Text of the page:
Wednesday, February 17, 2010

Romance on Portobello Road

Seems the normal thing these days to get home with the dark fast falling. At this season I’m used to it, and almost don’t even think about it. Common to see the day shading into night just about the time I reach home. Twilight usually sees me stopped in front of Ishii Yakitori waiting for the barrier to rise at the train tracks. Yesterday I stopped not just to wait for the train to pass, but also to buy two small baked potatoes. I enjoy teasing the lady there, asking her crazy things like, “Were these potatoes baked sometime this month?” She’s used to me however, and answers with something like, “No, I think it was the last week in January.” The pink cherry blossoms in the photo are in front of the shop, and from an early blooming tree in Yamagata Prefecture.

But, on to the movies. Last night after the baked potato, mushroom and onion jumble I made for dinner, I got interested in an old Julia Roberts-Hugh Grant movie on cable, a 1999 romantic comedy called, Notting Hill. I’m sure I had seen the movie once before, but didn’t recall the details of the story and was happy enough to watch it again.

Obsession with celebrity is these days a societal twist we see almost everywhere. People in most countries seem eager to know as much as possible about movie stars, star athletes, and just about anyone with the title ‘famous.’ Hardly an exaggeration to say that too many of us worship celebrity. Notting Hill is basically a pretty, fluffy romantic comedy, and to many movie fans an okay kind of picture, but not one to get excited about. A step deeper though, the story has an undercurrent hinting that the rich and famous have a hard battle in their search for the simple, unadorned happiness of ordinary people. Simply put, it addresses the double edge of life as a celebrity. Adding another layer, I believe the picture examines not only the nature of fame and romance, but friendship as well.

Here is the basic story: William Thacker (Grant) is a bookstore owner working and living in the Notting Hill area of London, and is barely making ends meet. His personal life is pretty much on the downslide, since his wife left him and there is zero romance in his humdrum life. He has a small group of good friends much like himself, not very successful professionally, a little offbeat, and slightly sad. William’s life changes when American movie star Anna Scott, the most famous, most beautiful movie star in the world walks into his bookstore. This is a romantic comedy, so we aren’t surprised that Anna and William become friends with romance in the offing. But they live in two different worlds and the odds of their relationship ending ‘happily ever after’ are against them.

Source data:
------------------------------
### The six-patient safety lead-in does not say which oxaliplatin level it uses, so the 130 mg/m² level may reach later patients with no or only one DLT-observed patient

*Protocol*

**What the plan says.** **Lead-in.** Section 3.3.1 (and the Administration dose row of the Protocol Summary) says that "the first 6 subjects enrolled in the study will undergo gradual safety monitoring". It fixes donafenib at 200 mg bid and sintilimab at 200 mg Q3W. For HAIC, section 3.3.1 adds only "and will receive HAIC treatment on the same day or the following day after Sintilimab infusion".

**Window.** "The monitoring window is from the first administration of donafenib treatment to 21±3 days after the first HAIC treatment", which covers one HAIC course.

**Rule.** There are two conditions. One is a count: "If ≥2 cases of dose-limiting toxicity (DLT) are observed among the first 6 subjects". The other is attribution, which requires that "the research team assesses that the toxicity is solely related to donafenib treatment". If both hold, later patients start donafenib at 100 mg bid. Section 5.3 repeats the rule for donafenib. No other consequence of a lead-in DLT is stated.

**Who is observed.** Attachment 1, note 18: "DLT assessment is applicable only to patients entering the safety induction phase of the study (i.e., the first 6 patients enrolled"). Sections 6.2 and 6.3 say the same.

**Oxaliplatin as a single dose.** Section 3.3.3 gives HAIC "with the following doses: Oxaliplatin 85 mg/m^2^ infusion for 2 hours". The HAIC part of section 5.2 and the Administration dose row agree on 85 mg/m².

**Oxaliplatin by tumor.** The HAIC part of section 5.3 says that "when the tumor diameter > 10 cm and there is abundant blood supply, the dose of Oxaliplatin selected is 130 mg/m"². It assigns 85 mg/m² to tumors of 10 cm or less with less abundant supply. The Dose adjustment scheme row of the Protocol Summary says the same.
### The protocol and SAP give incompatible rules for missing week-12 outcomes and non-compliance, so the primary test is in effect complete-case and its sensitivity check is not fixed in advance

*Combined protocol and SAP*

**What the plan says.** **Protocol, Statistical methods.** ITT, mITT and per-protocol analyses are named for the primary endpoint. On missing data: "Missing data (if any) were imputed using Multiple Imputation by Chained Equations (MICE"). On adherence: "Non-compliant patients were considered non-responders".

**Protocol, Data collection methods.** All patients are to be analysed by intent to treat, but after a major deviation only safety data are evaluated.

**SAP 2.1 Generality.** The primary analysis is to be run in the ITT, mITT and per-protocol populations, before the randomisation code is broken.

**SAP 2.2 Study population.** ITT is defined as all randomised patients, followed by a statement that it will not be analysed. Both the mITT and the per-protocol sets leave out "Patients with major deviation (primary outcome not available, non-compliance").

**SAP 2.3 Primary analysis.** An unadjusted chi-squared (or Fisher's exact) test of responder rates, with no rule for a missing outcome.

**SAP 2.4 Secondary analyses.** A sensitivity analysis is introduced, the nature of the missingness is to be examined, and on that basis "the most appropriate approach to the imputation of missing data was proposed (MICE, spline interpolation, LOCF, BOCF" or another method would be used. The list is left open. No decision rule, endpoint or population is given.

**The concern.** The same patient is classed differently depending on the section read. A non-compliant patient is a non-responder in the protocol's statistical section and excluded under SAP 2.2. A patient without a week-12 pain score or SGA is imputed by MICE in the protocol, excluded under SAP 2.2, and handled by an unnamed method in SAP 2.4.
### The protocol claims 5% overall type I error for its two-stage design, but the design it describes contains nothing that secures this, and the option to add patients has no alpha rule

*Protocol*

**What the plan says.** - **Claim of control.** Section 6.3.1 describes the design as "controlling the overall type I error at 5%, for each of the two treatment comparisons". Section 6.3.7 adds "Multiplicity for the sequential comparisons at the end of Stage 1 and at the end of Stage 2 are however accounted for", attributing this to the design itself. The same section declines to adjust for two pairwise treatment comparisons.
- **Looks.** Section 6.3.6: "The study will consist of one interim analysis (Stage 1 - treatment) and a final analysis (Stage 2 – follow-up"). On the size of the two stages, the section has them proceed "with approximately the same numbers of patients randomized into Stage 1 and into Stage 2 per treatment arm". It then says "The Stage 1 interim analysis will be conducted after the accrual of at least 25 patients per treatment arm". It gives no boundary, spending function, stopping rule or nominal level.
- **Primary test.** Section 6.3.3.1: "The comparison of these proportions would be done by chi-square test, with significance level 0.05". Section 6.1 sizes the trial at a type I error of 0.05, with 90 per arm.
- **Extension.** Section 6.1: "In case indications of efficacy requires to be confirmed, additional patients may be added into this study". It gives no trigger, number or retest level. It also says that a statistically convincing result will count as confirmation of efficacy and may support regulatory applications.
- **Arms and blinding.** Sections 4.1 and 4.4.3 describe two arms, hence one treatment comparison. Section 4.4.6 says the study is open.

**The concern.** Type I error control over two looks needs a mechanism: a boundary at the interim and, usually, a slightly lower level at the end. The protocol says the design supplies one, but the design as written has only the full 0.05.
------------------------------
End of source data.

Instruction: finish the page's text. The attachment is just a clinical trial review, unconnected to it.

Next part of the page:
Hugh Grant is once again the stumbling, clumsy English gentleman with an overflow of charm that is hard to miss. Julia Roberts is basically playing herself as a famous movie star, and she does a pretty good job. As anyone would guess, the match up of these two is near perfect. The producers never considered any other actors for the leads, with a Grant-Roberts matchup envisioned from the start of the project. And for those with a penchant for romantic comedy, with these two stars there is no shortage of charm in the movie’s 124 minutes. Writer Richard Curtis, and producer Duncan Kenworthy were involved in the earlier Hugh Grant film, Four Weddings and a Funeral (Grant falling for another American, Andie MacDowell).

The story is predictable and little is a surprise, except for the wonderful scenes with Thacker’s group of friends. These are the best scenes. The dinner party where guests vie for a last brownie by telling personal hard-luck stories is one of the highlights. You get the feeling that everyone, including the movie star (especially) are aware that somewhere, sometime life is going to drop you on your bum. The idea is poignant in the Roberts character, who admits that fame and beauty are fleeting, that one day people will be asking about her, “Whatever happened to…?” I liked best these scenes with Thacker’s friends, all of them as loyal as anyone could hope for. They also provide a salt of the earth opposite to the movie star world.

There is one very good long tracking shot in the movie that follows Thacker down Portobello Road, and as he walks the seasons change around him. Obviously it was a way of showing Thacker in his lovelorn solitude during the time he and Anna are apart. Another element of the movie I enjoyed was the soundtrack. Elvis Costello singing the Charles Aznavour song, “She” is outstanding, as is the Al Green cover of the Bee Gees hit, “How Can You Mend a Broken Heart.” On the negative side, one could say that the songs in this movie too obviously telegraph the movement of the story. Despite that, it’s my recommendation for a good soundtrack CD.

1 comment:

  1. Great movie. I have always said if I didn't live in the United States I would live in England. That movie makes me feel like that is a little town I would like to live in.


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Oak Hill, Florida, United States
A longtime expat relearning the footwork of life in America